I used to go fishing down on Belmont Baths in the mornings Now back in the 60s you could walk completely around the baths. On the left side walkway it was a lot narrower than the rest. It was approximately 60cm (2ft wide) until you reached the end of the baths, then it became wider all the way back to the shore line on the other side. At the ends and in the middle there were 3 diving platforms with ladders. It was very popular for the local fishermen. Sometimes there would be a dozen men sitting on the baths at the end fishing - one man saw me tying my hook on with a knot and he was kind enough to show me the correct way to tie on a fish hook.
I sometimes would play amongst the stringybark trees which were near the Belmont Lagoon. The young stringybark trees weren't very big back then, and there wasn't much ground cover close to the water. I used to like going there.
Some mornings I used to go to Belmont South crabbing in the lake, with a hand spear which was made up from a barb tied to a broom handle. I would wade through the shallow water which wasn't very deep - you could see the sand crabs sitting on the bottom.
Norman, my brother, used to spend a lot of time at night at the Mobil Service Station up on the highway fixing his car. He and the owner were good mates. Percy Gibson had a car electrical workshop on the highway just a few doors away from the Belmont Hotel. His garage is still there today, it has been at the same address since 1945. Percy knew our family well. He was from London, a real Cockney. Percy was very flamboyant, and had a broad accent. He was a very happy man - the life of the party - and used to dress in his traditional Cockney outfit. Everyone loved Percy.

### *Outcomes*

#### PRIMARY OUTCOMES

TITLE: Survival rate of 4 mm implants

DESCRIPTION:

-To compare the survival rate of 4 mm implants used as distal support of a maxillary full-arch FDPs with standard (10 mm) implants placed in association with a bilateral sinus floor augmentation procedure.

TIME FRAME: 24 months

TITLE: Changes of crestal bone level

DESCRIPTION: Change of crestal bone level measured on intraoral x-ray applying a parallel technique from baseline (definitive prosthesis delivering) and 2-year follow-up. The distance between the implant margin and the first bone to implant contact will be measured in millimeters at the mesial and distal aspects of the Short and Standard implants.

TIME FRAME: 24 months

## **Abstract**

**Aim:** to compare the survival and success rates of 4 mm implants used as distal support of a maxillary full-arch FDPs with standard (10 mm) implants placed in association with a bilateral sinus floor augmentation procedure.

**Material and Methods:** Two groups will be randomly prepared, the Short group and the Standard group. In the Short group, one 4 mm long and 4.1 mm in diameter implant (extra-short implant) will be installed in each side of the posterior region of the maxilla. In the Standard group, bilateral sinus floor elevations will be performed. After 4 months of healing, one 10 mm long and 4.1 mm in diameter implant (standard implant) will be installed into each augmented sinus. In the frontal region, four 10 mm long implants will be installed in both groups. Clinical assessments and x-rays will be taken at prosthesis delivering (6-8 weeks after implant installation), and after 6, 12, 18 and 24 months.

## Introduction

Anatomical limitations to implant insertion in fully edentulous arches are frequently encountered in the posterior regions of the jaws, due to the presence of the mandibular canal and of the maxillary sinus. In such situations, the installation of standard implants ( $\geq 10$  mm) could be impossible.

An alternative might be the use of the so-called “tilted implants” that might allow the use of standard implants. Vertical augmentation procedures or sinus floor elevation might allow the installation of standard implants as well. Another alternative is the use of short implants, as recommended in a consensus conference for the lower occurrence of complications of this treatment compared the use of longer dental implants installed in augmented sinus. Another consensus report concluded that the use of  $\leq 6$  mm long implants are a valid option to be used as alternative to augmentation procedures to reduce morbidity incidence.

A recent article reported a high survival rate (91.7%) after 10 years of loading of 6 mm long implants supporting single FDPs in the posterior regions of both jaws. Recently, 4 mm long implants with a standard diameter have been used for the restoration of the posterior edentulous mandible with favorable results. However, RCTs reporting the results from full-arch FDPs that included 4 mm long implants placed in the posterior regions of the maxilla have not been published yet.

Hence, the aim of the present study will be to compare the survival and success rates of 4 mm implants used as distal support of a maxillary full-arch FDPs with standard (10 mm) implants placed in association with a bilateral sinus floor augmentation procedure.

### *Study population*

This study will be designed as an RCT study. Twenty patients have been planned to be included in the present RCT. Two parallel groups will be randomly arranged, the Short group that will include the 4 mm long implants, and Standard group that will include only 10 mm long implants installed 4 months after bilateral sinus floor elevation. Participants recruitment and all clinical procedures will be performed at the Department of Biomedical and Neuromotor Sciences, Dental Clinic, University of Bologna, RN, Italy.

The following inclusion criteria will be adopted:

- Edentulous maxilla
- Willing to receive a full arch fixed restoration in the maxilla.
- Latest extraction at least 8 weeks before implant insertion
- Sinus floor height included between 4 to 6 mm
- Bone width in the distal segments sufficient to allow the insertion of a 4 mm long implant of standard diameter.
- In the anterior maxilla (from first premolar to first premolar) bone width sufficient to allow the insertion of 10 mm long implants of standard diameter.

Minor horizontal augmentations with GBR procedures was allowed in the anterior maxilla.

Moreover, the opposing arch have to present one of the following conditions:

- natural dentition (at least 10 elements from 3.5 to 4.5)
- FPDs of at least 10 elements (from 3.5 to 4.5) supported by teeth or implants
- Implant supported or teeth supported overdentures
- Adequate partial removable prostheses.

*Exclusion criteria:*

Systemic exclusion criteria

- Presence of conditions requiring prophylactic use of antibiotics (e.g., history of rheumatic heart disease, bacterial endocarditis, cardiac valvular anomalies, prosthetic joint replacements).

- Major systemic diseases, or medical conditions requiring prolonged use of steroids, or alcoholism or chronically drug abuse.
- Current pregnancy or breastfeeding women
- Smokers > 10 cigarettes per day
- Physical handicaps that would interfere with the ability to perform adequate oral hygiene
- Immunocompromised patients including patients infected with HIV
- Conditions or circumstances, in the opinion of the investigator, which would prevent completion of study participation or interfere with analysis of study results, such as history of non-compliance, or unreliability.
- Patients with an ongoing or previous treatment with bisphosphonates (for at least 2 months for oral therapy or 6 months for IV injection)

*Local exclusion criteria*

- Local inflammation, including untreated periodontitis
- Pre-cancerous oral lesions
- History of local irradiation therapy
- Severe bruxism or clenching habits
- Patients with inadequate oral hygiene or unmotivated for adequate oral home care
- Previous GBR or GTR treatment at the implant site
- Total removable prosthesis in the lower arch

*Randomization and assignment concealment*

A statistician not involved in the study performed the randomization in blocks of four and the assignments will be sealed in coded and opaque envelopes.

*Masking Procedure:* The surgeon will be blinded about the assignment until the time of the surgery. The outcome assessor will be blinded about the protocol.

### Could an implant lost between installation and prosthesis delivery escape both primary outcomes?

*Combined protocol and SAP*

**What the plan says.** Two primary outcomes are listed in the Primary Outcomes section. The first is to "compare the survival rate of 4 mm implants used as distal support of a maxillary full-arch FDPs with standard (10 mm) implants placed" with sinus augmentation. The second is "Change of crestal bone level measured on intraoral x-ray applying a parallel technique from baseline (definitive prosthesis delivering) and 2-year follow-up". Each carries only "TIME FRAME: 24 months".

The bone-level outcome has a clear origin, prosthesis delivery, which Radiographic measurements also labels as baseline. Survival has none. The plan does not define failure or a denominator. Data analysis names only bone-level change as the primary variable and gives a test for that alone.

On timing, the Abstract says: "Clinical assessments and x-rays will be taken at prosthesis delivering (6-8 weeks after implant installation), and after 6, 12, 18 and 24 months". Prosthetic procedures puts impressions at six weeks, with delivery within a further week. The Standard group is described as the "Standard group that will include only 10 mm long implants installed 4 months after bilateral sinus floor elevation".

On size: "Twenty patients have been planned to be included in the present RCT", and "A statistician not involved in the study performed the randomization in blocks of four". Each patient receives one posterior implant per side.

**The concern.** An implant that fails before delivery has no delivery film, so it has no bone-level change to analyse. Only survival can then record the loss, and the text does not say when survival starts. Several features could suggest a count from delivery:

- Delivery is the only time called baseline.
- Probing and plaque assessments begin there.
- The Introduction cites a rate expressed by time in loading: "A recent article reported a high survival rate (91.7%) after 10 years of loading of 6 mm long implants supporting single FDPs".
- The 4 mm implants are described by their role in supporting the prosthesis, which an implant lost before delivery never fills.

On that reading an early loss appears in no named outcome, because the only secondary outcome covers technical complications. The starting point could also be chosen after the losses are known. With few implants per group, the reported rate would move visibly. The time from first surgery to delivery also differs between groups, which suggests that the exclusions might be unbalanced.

There was a little old lady who owned a bait shop at Belmont South across the road from the lake. She also hired out the wooden row boats as well. The bait shop was at the back of the house - if you wanted bait or hire a boat you would just ring a bell which was attached to the shop. It didn't matter how early you were, she was always there to help.
My brother Laurie and his wife Betty owned a corner grocery shop at Dora creek on the corner next to the river. Sometimes I would get up before daylight and we would go to the markets to buy his fruit and vegetables. There used to be a barge which would travel up Dora Creek, past his shop. Sometimes I would come to Dora Creek by passenger steam train. The old train used to blow lots of smoke, it was specially bad if it came in the windows.
Belmont North community hall used to hold Square Dancing there at night regularly every week,
In 1961 just prior to leaving school, they excavated the large hole for the Belmont Hotel. The Belmont Hotel was just around the corner from Kynton Street, where my Aunty Joyce and Uncle Ken lived.
Back then there were only two ovals. Cahill Oval, which was the main one, was named after Pat Cahill who was a foundation member of the Belmont Sportsman club in 1956. Cahill is the home ground of Lakes United RLFC. The second oval is at the bottom of Glover Street and is home to Baseball and Cricket.
At the side of Cahill Oval - many years ago before the oval was completed - there used to be lots of trees joining the bushland. One particular small tree I remember was around 15 foot high. One day there was a swagman camped under it with his swag fast asleep. The next day when I passed that tree he was gone, but he had left heaps of sixpences on the ground - they must have fallen out of his pocket at the time.
I used to walk to 9 Mile Beach from my place to play in the sand dunes. Now the beach is not a swimming beach - it's too dangerous and only used for fishermen. To get to the beach from my place you had to cross the rail line just past the clearing at the end of George Street, then walk through the bush track which ran beside the Belmont Lagoon. There were a couple of creek crossings, and just before you reached the sand dunes on either side of the track were sand pits - where the rain water had washed away the sand - and there were always empty snake skins everywhere but no snakes thank goodness.
This work by Lake Macquarie City Library is licensed under a Creative Commons Attribution-NonCommercial-NoDerivs 3.0 Unported License